It is a sight that most 49ers fans thought they would never see — or appreciate.
After years of torment, draped in the colors of perhaps San Francisco’s most hated adversary, Richard Sherman took the stage inside of the 49ers auditorium Tuesday afternoon wearing a bright red suit and matching 49ers hat.
Sherman was officially introduced as the newest member of the San Francisco 49ers.
While this is unfamiliar territory to those paying attention to and covering the story, for Sherman, returning to the Bay Area — particularly in red — is commonplace.
The former Stanford Cardinal athlete and graduate spoke about his return to the CIty by the Bay:
“I’m a West Coast guy, I’m a Bay Area guy — well I’m an L.A. guy but I spent five years in the Bay Area going to Stanford so I’ve won a lot of games wearing red.”
For Sherman, it’s been a big month. With a wedding coming up in just over a week and a 30th birthday shortly after, coming to San Francisco, a place with which he is already familiar, should make things much easier.
But what about on the field and in the locker room? How will a guy who spent the entirely of his seven-year career to this point on one team fare once he crosses enemy lines?
In those areas, Sherman carries perhaps more familiarity than would appear on the surface.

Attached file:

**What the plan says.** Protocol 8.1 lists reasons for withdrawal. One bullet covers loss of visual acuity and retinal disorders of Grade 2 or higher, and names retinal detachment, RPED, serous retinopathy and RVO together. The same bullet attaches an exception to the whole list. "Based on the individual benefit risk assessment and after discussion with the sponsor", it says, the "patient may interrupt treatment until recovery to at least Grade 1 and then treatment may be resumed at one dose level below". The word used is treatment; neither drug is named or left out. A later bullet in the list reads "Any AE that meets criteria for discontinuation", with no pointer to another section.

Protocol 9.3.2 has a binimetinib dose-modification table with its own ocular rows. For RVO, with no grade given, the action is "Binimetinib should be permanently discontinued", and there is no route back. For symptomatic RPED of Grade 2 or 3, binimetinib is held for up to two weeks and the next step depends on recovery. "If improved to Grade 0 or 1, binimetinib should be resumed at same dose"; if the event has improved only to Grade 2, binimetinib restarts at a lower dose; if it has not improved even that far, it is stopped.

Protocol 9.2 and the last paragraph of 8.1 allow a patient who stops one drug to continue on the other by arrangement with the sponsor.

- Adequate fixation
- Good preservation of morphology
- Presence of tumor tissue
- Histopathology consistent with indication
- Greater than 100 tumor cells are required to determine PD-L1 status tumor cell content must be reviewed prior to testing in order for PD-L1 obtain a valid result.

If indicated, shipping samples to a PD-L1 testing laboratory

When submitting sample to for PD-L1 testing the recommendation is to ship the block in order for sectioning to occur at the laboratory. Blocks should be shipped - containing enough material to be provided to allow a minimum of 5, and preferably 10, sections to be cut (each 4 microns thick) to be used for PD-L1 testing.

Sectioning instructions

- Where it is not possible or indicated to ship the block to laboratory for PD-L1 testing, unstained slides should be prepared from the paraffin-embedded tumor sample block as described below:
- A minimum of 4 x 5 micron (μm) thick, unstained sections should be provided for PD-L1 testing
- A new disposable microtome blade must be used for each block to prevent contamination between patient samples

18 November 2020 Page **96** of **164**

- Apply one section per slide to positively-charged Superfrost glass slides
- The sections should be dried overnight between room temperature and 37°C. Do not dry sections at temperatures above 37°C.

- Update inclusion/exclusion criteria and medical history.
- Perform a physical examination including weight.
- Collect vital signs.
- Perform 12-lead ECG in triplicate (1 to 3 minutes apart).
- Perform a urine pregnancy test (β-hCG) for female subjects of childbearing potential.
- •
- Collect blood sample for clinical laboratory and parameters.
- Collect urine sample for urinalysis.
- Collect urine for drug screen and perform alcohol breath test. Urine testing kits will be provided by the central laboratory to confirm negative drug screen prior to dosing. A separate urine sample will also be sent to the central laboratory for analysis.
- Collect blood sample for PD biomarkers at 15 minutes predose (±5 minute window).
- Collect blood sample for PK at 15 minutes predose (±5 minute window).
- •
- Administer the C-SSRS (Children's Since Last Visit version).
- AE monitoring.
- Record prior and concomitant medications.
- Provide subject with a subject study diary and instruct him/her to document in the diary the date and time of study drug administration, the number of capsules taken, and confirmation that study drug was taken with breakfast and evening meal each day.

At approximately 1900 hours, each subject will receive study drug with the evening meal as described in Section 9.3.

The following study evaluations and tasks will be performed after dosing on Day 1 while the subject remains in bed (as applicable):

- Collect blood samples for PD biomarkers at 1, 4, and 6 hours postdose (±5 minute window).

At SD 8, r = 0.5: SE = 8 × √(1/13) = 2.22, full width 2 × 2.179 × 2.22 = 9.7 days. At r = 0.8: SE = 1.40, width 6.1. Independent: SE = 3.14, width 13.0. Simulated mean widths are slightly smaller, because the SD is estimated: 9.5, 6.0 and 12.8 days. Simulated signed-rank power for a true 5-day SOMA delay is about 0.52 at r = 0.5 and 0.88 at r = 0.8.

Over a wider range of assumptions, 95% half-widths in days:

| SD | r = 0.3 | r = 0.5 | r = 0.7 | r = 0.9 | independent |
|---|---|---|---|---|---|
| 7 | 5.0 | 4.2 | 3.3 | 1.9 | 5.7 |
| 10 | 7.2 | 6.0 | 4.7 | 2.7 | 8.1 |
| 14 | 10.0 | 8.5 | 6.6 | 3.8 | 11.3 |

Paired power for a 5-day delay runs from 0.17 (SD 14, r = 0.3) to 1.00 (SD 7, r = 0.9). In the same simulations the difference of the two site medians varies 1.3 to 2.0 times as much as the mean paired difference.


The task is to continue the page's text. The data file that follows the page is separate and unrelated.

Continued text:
Joining the 49ers last season as the team’s defensive coordinator, Robert Saleh has spent his fair share of time with Sherman serving as a defensive quality control coach in Seattle from 2011-2013.
Saleh, who won a Super Bowl with the Seahawks in 2013, has been quite open about bringing the same schemes and formations employed in Seattle to San Francisco and Sherman seems to be on the same page:
“With Robert Saleh, there’s familiarity there. I’ve done well in this scheme. I’ve played well in this scheme. I know it like the back of my — and the front of my hand.”
For all of the things that Sherman already knows about and is comfortable with inside of the 49ers organization, the four-time Pro Bowler can still acknowledge the perceived absurdity of him joining a once heated rival.
But at the end of the day, as Sherman puts it, the choice to come to San Francisco is, at its core, a business decision:
“I’m a pro’s pro … the Seahawks made their business decision. They made the decision that they needed to make and the San Francisco 49ers made the decision that they needed to make.”
Business decision or not, the move to bring Sherman into the 49ers organization is sure to do one thing if nothing else. It is sure to rekindle a rivalry that seemingly vanished with San Francisco’s competitiveness over the last four years.
Now on the other side of this battle, Sherman says he’s well aware and ready for the war to resume:
“The rivalry is what it is and it will be renewed, I’m sure, and I’ll be at the center of it again. At the end of the day, I just come in here to help this team win ball games. I like what they stand for and the direction the team’s headed. I look forward to making new memories.”